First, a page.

Hartmut F. W. Höft

Professor of Computer Science, retired
Eastern Michigan University
Ann Arbor, Michigan
I like to experiment with simple planar geometric figures. Starting with one outline I move it, rotate it, and change its proportions. With my images I want to demonstrate that applying elementary planar transformations to one simple shape produces complexity that can mask how the images were generated.
One special planar form is the ellipse: it is convex, has mirror symmetries and a shape that is easily manipulated through its two semi-axes. I move the centers of the ellipses along a closed, planar curve that I think of as the spine of the figures. Since the spine is not drawn, this one fundamental aspect of the images remains hidden to be discovered by a viewer. All images are mathematically planar.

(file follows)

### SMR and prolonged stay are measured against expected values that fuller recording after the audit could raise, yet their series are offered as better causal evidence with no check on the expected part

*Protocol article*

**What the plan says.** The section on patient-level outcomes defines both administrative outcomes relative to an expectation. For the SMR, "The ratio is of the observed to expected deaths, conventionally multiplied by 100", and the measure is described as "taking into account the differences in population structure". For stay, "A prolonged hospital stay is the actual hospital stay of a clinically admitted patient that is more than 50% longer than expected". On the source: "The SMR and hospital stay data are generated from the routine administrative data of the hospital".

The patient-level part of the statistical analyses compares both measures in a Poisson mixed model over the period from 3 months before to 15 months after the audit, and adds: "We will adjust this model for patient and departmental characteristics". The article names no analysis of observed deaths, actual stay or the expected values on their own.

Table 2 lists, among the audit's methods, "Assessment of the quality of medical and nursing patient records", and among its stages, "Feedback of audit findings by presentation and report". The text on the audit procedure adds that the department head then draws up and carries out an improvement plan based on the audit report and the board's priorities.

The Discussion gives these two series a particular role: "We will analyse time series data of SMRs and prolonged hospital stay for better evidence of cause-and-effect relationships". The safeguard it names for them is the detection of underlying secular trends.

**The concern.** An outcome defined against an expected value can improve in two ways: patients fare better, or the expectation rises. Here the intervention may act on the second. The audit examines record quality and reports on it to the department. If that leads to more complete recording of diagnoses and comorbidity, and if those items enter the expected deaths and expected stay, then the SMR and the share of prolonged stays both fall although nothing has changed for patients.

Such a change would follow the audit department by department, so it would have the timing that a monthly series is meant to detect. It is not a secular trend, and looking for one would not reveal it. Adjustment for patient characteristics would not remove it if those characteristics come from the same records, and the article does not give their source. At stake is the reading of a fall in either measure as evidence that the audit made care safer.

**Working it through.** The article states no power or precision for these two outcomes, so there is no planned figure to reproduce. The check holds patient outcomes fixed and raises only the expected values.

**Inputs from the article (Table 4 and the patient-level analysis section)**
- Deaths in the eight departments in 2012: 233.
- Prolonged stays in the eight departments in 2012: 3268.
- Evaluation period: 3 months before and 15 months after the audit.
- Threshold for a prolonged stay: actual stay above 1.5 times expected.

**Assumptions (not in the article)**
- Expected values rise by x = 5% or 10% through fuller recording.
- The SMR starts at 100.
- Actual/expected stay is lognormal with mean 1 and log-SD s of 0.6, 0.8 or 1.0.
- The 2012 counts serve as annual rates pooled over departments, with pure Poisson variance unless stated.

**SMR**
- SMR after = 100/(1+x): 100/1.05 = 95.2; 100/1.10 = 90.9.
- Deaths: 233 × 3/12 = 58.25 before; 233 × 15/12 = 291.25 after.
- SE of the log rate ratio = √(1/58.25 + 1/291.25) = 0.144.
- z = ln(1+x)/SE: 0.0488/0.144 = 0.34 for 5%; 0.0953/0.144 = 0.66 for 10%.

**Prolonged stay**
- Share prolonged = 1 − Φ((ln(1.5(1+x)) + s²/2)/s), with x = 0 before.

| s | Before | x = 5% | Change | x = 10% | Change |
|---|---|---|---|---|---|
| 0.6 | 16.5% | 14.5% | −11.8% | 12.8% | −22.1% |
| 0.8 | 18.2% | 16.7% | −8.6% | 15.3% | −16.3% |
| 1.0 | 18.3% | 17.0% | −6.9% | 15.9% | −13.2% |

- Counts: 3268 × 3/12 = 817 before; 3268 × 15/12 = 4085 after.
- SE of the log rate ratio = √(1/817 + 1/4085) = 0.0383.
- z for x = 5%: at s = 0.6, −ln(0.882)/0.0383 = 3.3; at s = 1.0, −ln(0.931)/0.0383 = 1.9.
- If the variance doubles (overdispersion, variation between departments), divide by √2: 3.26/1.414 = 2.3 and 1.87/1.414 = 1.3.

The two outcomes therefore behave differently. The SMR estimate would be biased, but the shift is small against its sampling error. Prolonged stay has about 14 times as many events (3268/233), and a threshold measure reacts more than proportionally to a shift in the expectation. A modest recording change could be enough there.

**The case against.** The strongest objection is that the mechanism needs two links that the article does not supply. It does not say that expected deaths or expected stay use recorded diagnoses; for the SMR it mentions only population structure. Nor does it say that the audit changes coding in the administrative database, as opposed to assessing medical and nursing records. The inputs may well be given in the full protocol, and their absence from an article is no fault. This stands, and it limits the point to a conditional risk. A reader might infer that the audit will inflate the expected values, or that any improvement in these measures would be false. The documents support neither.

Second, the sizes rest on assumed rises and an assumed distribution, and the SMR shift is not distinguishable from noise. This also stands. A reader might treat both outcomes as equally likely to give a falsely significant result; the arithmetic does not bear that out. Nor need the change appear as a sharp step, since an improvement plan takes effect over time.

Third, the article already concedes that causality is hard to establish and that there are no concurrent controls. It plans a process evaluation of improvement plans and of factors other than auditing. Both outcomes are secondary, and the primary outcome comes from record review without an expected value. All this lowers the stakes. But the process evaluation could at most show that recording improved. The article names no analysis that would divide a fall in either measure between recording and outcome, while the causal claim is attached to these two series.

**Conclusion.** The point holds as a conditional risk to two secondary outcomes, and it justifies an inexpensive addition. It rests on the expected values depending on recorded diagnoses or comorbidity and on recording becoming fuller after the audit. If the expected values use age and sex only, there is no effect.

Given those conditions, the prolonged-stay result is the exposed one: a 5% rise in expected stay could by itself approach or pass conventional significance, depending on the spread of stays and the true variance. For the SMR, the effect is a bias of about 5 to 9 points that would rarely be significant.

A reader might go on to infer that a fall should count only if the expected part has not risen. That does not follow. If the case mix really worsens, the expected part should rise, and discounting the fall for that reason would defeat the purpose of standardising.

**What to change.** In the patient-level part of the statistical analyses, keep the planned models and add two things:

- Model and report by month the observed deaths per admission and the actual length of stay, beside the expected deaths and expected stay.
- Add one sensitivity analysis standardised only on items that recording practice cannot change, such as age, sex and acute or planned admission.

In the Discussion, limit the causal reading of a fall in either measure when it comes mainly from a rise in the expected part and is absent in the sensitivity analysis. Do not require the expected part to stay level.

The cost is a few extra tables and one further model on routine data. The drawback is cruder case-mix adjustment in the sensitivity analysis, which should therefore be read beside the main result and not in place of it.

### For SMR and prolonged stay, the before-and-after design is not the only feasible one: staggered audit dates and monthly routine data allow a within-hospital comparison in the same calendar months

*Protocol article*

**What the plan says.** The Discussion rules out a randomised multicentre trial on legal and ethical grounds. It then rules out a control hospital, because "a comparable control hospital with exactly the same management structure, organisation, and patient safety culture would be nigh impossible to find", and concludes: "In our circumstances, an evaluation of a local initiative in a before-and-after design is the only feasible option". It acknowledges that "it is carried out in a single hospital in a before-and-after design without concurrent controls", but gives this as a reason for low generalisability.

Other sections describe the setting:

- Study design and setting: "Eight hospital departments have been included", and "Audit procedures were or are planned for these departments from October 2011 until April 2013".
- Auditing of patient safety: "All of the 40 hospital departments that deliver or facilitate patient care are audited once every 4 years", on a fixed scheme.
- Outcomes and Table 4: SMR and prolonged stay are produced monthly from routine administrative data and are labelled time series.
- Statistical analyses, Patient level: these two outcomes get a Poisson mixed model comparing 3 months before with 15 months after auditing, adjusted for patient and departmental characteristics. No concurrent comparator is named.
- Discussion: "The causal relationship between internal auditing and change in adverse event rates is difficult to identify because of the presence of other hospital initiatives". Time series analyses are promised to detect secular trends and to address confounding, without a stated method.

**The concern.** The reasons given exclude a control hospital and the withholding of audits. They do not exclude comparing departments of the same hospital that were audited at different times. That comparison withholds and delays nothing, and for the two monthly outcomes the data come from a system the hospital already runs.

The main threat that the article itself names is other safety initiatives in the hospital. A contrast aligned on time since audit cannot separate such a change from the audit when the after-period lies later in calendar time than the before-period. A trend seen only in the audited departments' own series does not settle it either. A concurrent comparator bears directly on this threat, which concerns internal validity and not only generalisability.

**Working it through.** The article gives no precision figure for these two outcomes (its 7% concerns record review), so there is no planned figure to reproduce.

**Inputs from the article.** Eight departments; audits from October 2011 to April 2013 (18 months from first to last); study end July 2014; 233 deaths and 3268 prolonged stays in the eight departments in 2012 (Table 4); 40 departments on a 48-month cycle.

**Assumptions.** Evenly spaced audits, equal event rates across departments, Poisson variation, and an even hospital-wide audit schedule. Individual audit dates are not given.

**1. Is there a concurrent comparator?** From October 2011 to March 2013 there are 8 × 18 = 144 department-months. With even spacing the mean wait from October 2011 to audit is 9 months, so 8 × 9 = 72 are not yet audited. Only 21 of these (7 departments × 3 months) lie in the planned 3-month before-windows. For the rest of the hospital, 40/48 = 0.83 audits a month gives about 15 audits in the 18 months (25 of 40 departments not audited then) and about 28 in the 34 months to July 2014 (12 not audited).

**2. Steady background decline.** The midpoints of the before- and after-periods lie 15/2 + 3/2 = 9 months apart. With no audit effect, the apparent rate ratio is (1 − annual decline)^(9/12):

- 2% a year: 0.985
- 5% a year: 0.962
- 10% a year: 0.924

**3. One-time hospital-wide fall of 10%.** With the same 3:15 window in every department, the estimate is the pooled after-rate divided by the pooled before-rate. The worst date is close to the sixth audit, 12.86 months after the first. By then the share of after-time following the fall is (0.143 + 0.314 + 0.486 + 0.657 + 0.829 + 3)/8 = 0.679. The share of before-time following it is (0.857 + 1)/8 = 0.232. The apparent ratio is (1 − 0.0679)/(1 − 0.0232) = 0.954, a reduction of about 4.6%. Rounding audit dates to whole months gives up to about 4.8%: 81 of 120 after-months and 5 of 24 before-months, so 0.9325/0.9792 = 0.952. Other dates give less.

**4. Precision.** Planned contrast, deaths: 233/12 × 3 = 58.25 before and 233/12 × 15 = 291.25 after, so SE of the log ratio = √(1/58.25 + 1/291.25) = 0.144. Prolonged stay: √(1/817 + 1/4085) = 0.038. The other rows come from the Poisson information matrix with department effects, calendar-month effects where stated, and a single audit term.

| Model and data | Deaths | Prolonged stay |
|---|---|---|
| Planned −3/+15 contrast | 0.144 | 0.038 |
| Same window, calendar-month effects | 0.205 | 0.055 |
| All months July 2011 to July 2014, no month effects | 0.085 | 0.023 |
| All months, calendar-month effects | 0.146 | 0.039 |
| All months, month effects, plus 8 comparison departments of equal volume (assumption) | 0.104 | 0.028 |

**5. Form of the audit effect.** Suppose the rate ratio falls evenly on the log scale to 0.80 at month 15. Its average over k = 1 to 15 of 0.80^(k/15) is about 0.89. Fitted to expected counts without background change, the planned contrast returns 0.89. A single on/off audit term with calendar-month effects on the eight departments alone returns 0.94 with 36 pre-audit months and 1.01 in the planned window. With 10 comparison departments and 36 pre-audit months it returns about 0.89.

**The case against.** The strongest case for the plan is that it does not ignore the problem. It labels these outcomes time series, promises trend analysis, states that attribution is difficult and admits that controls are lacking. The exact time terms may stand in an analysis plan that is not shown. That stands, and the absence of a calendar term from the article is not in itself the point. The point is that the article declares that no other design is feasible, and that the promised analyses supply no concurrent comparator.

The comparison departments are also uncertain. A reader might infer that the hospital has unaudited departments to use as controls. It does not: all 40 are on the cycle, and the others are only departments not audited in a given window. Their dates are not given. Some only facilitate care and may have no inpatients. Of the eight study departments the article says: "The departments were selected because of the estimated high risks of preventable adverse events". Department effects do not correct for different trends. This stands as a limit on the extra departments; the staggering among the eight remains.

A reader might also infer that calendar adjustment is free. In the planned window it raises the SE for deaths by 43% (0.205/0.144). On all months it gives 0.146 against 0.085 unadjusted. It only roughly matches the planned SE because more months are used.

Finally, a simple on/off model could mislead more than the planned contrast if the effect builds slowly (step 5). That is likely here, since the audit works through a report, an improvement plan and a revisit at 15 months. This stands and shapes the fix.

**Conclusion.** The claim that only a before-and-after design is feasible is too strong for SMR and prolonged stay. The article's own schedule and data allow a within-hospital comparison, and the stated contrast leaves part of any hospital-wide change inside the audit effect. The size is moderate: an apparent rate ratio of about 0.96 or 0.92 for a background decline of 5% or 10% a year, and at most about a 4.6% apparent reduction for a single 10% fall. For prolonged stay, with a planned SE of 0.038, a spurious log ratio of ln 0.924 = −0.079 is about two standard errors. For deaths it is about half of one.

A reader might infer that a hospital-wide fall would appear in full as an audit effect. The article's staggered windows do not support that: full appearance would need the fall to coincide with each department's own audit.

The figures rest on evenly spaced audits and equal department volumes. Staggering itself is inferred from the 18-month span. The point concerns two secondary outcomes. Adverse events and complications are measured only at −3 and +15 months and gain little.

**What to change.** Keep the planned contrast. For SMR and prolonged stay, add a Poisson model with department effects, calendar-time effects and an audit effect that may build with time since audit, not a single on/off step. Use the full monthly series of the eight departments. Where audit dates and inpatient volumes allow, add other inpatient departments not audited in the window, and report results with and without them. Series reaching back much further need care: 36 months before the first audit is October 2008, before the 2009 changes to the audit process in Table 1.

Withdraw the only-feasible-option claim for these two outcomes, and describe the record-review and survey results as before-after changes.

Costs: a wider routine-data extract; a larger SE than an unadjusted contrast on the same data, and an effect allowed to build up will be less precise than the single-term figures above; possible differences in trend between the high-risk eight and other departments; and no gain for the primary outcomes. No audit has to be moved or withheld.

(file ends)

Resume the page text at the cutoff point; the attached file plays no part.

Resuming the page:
Evolution of the Twin Tornados
7.5 x 9 (10.5 x 12 framed) inches
archival photographic digital paper
2013
In this picture 12 images are arranged in a spiral. A primordial sea in the center starts the process. One parameter of the spine function increases, then stays constant, while the other increases and then decreases again. As the sequence progresses along the spiral the spine function increases in complexity so that the images billow out like clouds and then start separating into two funnels as the second parameter decreases again. Each image on the spiral is composed of 289 ellipses with a closed spine curve though it does not appear to be closed since the axes of the elipses decrease to zero at the bottom. The graphics were rendered in Mathematica 8 and printed on archival, photographic digital paper.
Elliptical Staircase (Study 11)
10 x 7.5 (13 x 10) inches
archival photographic digital paper
2013
In this image 720 ellipses are drawn in the plane along a closed spine with 11 lobes. At the middle level of the image there is a single large ellipse although a viewer may see the illusion of a spiraling opening downward on the left and a like spiraling opening up. The closed spine is traversed three times. The graphics were rendered in Mathematica 8 and printed on archival, photographic digital paper.